Busacca: VAR can make a huge difference for fair play
With just one day left before the opening match of the FIFA U-20 World Cup Korea Republic 2017, the Video Assistant Referee system was introduced to journalists at the World Cup Stadium in Jeonju by Massimo Busacca, FIFA’s Head of Refereeing and Head of Football Technology Innovation, Johannes Holzmuller.
This will be the first time the Video Assistant Referee system (VAR) has been run at a FIFA youth tournament. It will be used to assist referees in decisions regarding four kinds of situations: goals, penalties, red card incidents and player identity.
“The referee can change his decisions after receiving the information from the video operations room,” Holzmuller explained. “He can also check the replay in person to make a decision, but the final decision can only be made by the referee.”
Throughout the event, video assistant referees will have access to the broadcast feeds inside the video operations room, enabling them to provide the referee on the pitch with information that can help inform his reading of the game.
“Qualified match officials, who are equally as experienced as the referee, will work inside the video operations room, where two VARs will support the referee in the process of reviewing the video clips,” said Busacca.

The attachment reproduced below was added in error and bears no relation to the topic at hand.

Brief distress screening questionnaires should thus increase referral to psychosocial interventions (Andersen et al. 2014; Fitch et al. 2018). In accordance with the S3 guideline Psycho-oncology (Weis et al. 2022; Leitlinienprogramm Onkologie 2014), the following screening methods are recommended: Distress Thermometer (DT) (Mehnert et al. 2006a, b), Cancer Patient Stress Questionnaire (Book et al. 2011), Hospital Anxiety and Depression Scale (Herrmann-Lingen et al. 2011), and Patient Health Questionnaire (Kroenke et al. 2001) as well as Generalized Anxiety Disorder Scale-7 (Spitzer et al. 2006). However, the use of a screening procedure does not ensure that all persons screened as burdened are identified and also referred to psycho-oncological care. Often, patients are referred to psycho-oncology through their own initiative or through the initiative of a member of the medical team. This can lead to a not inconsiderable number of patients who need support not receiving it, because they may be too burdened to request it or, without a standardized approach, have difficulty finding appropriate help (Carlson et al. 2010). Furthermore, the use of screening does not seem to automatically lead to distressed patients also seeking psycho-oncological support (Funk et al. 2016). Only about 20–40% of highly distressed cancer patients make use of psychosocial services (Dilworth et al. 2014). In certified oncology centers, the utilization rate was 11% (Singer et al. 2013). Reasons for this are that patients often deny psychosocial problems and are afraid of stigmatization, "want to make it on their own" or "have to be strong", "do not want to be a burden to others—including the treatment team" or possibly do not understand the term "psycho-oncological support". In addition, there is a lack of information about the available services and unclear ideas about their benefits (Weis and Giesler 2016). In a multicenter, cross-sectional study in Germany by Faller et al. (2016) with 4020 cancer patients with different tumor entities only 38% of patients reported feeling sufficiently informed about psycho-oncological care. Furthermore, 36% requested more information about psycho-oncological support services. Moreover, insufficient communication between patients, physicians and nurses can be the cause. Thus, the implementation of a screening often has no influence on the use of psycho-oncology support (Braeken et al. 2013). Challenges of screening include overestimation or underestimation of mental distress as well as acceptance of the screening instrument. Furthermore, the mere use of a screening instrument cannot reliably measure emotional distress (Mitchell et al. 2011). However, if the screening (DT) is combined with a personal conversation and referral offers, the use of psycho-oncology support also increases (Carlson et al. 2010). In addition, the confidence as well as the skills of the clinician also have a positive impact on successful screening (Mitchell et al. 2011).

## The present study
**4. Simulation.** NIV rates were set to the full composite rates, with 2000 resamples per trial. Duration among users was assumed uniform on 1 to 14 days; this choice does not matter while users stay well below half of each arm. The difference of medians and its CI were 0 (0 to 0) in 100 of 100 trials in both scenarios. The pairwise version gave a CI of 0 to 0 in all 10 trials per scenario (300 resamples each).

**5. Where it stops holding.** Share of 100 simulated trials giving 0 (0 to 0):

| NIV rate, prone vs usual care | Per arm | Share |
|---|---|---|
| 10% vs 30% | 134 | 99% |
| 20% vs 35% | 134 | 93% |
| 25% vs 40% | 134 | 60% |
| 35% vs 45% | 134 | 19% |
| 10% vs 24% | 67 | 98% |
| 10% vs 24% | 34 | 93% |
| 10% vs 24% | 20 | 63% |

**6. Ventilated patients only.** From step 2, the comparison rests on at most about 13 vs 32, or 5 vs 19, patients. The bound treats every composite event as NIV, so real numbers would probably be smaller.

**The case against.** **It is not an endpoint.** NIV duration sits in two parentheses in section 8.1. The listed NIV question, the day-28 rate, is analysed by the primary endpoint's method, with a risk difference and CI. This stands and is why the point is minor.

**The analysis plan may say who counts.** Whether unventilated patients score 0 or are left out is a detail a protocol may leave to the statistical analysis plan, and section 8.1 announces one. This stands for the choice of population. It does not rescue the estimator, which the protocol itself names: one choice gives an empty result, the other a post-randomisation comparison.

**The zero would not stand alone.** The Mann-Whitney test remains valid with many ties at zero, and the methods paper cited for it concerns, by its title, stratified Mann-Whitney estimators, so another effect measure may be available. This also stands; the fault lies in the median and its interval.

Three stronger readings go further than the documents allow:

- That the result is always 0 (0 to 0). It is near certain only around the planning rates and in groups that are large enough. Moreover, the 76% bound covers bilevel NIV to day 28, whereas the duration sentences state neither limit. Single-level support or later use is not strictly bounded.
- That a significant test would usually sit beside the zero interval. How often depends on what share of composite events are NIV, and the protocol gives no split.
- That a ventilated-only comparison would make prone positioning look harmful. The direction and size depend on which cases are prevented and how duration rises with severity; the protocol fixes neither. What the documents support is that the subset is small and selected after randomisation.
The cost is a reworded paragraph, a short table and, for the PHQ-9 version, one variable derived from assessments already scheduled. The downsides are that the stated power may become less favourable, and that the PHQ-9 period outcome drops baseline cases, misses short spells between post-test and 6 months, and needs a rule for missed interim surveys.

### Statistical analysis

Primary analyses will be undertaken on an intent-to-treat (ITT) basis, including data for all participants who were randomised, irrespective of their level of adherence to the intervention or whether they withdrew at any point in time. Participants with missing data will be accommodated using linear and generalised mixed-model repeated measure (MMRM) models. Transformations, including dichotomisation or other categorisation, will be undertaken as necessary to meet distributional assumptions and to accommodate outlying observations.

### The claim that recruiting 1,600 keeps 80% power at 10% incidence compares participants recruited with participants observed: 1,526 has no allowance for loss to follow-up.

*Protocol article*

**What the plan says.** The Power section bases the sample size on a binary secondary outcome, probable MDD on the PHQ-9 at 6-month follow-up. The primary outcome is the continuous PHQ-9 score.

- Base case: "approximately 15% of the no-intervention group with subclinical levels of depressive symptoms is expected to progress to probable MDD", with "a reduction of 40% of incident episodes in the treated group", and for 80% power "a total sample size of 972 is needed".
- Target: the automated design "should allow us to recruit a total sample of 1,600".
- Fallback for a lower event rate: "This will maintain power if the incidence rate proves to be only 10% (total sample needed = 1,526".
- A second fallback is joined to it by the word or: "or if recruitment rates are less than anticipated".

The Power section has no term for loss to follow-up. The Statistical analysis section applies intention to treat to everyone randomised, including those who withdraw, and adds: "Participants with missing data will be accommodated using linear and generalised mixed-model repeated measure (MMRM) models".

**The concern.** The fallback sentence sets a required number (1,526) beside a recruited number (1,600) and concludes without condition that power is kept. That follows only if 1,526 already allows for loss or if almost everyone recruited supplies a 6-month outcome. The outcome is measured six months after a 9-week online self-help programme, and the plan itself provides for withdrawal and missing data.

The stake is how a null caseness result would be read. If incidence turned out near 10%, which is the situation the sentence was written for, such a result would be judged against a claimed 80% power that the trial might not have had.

"In terms of fair play, VAR can make a huge difference through prevention. People will know there's a camera there, so they have to stop.
“I think one of the most important impacts of VAR will be not seeing any more clear mistakes,” the 2006 and 2010 FIFA World Cup™ referee continued. “Situations that are really clear, such as simulation, or a team winning with a clear error, which we don’t want to see. So, I think this will be one of its biggest implementations and have an impact on this competition."
Learn more about VAR, and other developments in football tech, on our new dedicated mini-site: football-technology.fifa.com.